We’ve been on the road full-time for a little over a year now, so I think it is about time for a must-have list! Whether you’re new to the RV lifestyle or you’ve been living or traveling in your RV for years, there’s just certain items you should always have on board with you. Here’s my list of 7 things every RVer should have on board.
- Command Hooks – Let’s be real. Command Hooks were secretly invented for RVs. Ok, maybe they weren’t actually invented for RVs, but there truly is no better way to hang and organize items without drilling holes or damaging walls. With the various types of hooks available now, you can use Command Hooks to organize just about anything in your RV. We use them for everything from key hooks to cord organizers to décor hangers.
- Diffuser – While this one might not be a necessity, a diffuser is a great substitute for candles. I love burning candles and the aroma they disperse across a room, but since it really isn’t safe to burn candles in an RV, I’m almost always diffusing scented oils for a clean, fresh environment.
- Level – I hate when our RV doors slowly creep closed or the shower doesn’t quite drain all the way because we aren’t precisely level. While we might not always get it just right, we keep a small level right inside the door of the RV, so when we park at a new location, it is always easily accessible.
- Tape Measure – While a tape measure is good to have on hand for a variety of uses, you can use it to determine if you have enough space to let your RV slides out. The worst thing is when you get parked and leveled, but you go to put your slides out only to find out you’re an inch too close to something like a tree or the electric box. Open your tape measure to your slides and use a permanent marker to mark your distances. If you have multiple slide depths, be sure to mark the various depths on your tape measure.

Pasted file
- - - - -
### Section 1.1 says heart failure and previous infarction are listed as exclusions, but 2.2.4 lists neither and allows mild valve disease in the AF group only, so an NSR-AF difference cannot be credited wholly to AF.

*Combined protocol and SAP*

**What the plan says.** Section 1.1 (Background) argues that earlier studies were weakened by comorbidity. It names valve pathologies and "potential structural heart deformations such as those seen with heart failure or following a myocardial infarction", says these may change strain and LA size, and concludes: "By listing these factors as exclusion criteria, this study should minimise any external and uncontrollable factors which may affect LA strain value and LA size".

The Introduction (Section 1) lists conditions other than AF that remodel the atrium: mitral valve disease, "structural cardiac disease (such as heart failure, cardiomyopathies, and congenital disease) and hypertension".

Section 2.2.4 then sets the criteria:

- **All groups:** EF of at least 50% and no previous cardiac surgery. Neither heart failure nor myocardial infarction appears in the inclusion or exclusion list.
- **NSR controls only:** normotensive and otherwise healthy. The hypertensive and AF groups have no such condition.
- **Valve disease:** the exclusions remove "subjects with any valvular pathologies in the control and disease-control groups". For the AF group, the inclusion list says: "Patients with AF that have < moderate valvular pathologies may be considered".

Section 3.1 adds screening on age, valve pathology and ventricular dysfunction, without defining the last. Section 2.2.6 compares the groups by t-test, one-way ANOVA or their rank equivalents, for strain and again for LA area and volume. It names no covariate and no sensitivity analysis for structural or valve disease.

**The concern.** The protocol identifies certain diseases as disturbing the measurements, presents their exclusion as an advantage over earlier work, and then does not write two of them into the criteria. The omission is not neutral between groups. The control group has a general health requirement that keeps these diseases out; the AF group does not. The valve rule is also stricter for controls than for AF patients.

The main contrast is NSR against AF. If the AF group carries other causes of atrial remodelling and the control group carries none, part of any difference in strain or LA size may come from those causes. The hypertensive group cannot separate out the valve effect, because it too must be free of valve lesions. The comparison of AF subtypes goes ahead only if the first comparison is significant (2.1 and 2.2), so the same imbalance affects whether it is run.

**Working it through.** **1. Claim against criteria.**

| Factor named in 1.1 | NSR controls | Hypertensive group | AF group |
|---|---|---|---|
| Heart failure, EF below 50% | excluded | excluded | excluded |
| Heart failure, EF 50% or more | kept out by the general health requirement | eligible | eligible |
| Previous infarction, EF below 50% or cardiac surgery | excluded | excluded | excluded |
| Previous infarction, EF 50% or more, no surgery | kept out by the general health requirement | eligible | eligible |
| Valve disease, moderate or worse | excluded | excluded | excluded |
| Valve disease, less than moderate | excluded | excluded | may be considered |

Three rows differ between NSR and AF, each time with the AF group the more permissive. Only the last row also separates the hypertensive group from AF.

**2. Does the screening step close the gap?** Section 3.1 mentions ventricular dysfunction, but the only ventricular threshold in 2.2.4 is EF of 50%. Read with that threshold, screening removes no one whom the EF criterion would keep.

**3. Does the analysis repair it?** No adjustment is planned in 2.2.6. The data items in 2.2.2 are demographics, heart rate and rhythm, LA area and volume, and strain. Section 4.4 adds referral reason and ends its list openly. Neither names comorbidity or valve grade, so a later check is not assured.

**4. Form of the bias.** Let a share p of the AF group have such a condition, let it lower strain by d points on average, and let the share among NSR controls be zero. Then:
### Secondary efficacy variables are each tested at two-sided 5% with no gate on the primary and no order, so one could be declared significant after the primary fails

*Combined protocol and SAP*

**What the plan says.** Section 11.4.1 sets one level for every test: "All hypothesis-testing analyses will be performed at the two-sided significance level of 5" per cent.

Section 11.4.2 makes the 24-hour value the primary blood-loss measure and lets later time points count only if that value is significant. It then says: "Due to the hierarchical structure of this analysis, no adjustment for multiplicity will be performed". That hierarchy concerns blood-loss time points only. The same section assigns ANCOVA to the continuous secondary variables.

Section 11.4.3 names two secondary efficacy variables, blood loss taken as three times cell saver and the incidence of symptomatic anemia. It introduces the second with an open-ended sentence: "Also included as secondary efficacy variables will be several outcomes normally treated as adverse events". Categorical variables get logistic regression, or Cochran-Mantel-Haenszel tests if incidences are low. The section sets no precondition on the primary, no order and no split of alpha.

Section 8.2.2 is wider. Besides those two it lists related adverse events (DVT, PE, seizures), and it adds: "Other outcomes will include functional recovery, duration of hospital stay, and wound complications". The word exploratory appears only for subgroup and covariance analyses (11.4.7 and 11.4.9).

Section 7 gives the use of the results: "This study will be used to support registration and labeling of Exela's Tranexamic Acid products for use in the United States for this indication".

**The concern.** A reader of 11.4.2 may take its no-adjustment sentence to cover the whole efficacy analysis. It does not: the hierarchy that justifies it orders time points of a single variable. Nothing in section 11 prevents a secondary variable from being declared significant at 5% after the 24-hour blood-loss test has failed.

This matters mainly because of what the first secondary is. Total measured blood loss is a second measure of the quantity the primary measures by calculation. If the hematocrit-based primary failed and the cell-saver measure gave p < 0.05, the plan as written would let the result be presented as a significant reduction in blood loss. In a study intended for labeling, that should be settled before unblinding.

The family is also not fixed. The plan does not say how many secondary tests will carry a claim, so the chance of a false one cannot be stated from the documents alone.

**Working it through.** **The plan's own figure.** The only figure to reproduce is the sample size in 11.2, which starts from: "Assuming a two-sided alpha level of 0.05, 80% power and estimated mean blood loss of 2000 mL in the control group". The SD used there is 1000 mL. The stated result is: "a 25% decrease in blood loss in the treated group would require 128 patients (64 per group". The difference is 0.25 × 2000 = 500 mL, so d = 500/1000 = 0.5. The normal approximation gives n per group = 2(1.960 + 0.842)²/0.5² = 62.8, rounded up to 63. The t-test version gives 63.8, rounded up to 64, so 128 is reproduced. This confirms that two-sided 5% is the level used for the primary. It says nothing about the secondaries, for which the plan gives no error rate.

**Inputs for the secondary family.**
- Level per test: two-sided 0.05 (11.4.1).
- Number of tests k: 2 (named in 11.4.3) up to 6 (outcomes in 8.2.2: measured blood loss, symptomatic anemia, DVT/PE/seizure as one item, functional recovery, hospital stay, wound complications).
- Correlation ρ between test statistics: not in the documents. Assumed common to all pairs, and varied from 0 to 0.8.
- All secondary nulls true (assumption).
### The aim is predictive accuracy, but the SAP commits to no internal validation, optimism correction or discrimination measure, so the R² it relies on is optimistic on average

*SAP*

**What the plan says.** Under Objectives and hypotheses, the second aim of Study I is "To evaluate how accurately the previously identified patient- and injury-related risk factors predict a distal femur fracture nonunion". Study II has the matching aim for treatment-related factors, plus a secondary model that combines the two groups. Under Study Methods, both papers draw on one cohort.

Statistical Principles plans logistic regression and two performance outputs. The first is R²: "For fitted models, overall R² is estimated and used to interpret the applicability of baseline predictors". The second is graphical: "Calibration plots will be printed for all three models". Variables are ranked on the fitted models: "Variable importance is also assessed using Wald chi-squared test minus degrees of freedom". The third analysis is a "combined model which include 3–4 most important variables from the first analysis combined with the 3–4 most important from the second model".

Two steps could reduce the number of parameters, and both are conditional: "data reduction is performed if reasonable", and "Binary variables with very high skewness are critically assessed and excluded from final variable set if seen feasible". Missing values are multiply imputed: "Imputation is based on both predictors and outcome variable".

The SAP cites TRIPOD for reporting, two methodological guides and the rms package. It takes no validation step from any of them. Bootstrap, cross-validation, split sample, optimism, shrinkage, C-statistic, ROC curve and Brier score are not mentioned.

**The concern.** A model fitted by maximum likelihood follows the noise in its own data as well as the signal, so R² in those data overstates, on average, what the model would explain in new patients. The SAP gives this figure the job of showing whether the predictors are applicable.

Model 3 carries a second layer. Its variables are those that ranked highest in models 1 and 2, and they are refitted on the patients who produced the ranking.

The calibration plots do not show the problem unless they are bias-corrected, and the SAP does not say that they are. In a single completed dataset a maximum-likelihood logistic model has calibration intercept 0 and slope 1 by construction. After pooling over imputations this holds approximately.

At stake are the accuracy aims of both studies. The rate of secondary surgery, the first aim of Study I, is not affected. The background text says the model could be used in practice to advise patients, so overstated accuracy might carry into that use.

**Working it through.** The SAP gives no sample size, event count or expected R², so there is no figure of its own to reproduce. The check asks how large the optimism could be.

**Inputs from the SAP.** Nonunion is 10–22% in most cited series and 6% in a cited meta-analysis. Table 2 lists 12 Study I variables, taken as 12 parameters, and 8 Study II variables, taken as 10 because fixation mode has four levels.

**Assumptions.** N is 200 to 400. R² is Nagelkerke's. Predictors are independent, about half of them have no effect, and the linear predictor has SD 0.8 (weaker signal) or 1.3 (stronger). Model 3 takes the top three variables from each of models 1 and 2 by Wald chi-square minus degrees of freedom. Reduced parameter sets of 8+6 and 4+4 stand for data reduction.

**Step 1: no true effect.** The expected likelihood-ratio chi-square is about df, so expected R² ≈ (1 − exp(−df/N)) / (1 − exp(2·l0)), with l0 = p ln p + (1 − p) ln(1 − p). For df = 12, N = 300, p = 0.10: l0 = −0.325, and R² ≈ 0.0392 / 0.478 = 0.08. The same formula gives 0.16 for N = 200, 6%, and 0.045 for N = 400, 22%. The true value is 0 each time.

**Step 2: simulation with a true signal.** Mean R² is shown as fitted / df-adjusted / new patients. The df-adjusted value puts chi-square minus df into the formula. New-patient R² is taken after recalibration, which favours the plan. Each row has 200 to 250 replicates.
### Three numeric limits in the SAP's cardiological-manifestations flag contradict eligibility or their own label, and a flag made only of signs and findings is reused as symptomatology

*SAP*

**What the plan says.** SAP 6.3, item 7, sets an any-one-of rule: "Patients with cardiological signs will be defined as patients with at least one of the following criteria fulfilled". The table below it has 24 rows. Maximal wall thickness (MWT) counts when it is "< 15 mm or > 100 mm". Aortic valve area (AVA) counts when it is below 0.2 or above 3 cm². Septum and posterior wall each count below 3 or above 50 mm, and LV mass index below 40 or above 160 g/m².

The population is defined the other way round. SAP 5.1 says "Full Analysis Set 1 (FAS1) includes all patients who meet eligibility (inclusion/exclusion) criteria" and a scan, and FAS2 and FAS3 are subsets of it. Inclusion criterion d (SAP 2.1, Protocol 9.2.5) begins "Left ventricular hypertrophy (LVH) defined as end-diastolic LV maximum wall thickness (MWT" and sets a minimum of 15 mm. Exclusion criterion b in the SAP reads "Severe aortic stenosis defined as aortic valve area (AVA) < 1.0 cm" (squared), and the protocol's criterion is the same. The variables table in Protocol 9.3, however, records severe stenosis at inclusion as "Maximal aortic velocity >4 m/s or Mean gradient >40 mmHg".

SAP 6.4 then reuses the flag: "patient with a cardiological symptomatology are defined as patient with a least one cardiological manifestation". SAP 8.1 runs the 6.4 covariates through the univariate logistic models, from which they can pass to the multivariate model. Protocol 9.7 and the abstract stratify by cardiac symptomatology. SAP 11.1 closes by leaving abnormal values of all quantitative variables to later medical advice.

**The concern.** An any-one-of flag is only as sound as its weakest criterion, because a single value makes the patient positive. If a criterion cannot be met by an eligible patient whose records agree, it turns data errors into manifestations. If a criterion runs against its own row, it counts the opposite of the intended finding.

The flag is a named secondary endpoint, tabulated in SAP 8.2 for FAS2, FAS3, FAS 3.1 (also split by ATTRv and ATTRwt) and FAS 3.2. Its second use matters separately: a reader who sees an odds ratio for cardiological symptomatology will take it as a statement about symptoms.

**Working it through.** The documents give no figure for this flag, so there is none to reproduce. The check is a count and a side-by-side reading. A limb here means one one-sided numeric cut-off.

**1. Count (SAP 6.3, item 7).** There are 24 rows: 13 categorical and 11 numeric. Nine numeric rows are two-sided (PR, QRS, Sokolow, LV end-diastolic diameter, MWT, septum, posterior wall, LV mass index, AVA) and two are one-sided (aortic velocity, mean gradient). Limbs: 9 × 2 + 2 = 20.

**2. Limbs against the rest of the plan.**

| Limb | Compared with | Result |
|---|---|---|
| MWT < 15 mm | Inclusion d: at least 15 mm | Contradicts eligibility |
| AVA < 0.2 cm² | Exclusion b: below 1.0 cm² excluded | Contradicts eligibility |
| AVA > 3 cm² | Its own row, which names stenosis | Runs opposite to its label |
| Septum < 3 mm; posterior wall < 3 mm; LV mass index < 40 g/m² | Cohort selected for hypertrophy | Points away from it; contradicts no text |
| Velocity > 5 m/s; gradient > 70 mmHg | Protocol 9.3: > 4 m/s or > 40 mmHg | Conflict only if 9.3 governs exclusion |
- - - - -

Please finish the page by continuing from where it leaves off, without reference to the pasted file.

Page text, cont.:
- Surge Protector – I think it goes without saying that surge protectors are immensely valuable, but I often see people hooked up to electric without them. Don’t use the mentality of “There are no storms here” or “The power never goes out here” when deciding whether or not to use a surge protector. A power outage is always out of your hands, and it only takes one time for an electrical surge to cause damage. Did you know many of the RV surge protectors come with a replacement warranty? Some companies will replace your surge protector for free if it gets fried from a surge.
- Tire Pressure Gauge – Never leave for a trip without checking your tire pressure. We travel with an air compressor in our front storage so we can always fill our tires on the go. While you may not have room (or the weight capacity) for an air compressor, a tire pressure gauge weighs next to nothing. Keep one in a handy location and check your tire pressure before traveling in your RV. This will help keep you and your family a little safer on the road. Plus, tire pressure is a huge contributor to gas mileage.
- Extra Hookup Supplies – No matter how you travel in your RV, whether it be casual travels or full-time living, you should always have extra supplies for hooking up at campsites. We see so many people purchasing longer water hoses, additional sewer hoses, and even new electrical cords from campground stores. While it is nice that a lot of campgrounds have these items for purchase, they are frequently overpriced and often not exactly what you need. Most people buying in a campground store are purchasing out of necessity rather than by choice. By traveling with an extra set of hookups, you’ll always be prepared, no matter what situation may arise. Road & Home has put together a nifty Ready for the Road Checklist and we travel with extras of almost all the items on their list. You just never know what kind of campground setup or hazard you may run across while traveling!
*We’d like to extend a huge thanks to Road & Home for sponsoring this blog post and sending us a backpack of supplies including their Ready for the Road Checklist which you can find HERE. Road & Home products can be found online via their website and at many Lowe’s stores across the country.*